U.S. President Barack Obama hailed last year’s ratification of a free trade pact with Colombia and other countries in his last State of the Union address before the November presidential elections.
While Obama, who faces stiff opposition from the Republican Party in Congress, focused mainly on tax reforms, he also praised the ratification of the free trade agreements with Colombia, South Korea and Panama, claiming these pacts will create American jobs and improve the U.S.’ competitive position in a global economy.
“Two years ago, I set a goal of doubling U.S. exports over five years. With the bipartisan trade agreements I signed into law, we are on track to meet that goal – ahead of schedule. Soon, there will be millions of new customers for American goods in Panama, Colombia, and South Korea. Soon, there will be new cars on the streets of Seoul imported from Detroit, and Toledo, and Chicago,” said Obama.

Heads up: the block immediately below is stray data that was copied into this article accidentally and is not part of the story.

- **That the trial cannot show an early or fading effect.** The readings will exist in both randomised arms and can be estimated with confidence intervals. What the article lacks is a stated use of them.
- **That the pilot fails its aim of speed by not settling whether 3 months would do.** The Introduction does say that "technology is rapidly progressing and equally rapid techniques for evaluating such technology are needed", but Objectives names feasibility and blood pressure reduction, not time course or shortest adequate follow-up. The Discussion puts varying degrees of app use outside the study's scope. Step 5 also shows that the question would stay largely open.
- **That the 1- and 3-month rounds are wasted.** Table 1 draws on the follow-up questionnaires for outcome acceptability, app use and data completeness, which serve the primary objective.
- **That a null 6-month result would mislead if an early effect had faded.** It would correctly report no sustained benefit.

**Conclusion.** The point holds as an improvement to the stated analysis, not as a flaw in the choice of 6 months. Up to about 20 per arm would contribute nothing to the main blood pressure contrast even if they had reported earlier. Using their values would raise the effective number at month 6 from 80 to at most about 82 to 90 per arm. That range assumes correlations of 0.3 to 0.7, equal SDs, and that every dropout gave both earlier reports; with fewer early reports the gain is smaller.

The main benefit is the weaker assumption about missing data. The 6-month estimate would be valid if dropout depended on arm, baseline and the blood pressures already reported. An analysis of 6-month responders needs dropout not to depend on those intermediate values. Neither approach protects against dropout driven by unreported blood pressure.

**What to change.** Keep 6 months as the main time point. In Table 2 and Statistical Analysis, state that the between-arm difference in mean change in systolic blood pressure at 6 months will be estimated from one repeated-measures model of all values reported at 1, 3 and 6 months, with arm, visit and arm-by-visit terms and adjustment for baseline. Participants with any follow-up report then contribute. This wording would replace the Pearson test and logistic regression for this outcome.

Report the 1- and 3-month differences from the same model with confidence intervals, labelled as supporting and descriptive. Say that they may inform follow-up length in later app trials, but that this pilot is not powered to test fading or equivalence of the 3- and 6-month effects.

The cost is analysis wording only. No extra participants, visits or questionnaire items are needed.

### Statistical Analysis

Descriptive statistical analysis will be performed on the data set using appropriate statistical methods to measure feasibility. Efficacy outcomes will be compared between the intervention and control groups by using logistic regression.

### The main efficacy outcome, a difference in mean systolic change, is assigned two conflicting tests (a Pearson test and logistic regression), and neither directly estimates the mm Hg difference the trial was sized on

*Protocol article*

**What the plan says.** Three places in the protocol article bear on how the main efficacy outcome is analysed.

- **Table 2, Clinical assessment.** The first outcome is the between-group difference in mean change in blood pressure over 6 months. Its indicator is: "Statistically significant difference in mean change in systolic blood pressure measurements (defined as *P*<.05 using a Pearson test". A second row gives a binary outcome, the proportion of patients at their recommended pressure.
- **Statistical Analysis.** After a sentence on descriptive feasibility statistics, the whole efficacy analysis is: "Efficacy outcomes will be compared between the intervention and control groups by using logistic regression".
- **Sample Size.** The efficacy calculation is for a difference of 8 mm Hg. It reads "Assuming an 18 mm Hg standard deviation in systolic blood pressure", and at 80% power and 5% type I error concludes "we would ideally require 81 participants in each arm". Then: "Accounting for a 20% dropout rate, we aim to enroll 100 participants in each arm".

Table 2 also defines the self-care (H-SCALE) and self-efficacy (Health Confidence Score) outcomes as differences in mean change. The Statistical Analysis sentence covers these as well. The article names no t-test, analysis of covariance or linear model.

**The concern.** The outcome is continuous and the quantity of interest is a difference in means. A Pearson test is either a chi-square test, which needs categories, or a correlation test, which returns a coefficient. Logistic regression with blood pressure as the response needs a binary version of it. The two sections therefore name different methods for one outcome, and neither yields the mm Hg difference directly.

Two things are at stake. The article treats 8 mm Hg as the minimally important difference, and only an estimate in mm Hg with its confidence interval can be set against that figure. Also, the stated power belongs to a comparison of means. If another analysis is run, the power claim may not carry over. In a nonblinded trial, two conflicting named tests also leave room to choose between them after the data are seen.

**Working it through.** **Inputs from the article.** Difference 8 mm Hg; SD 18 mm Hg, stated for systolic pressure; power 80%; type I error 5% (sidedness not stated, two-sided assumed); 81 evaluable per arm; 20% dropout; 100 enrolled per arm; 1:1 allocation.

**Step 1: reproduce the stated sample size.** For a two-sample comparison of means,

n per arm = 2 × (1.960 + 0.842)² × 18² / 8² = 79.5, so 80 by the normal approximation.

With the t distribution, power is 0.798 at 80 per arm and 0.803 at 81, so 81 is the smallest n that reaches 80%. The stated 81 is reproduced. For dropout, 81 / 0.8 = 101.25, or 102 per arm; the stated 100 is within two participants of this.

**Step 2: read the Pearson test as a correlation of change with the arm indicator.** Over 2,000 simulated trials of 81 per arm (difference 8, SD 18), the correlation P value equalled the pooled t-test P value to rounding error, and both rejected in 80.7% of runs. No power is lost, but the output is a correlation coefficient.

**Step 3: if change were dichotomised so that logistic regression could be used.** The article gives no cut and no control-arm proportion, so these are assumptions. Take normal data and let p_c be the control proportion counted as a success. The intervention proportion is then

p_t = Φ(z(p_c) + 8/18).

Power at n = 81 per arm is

The U.S. president said nothing about Colombia — or Latin America in general — in regards to the United States’ aid to combat drug trafficking. In fact, apart from briefly mentioning the Colombia and Panama FTAs, Obama did not mention Latin America or any of the hemisphere’s countries once.
Indiana Governor Mitch Daniels, in charge of the Republican Party’s rebuttal to the State of the Union, also failed to mention Colombia or Latin America. Instead, the Republican response was mainly about Obama’s staggering recovery from the 2008 economic crisis and a rejection of the U.S. president’s to raise taxes for millionaires.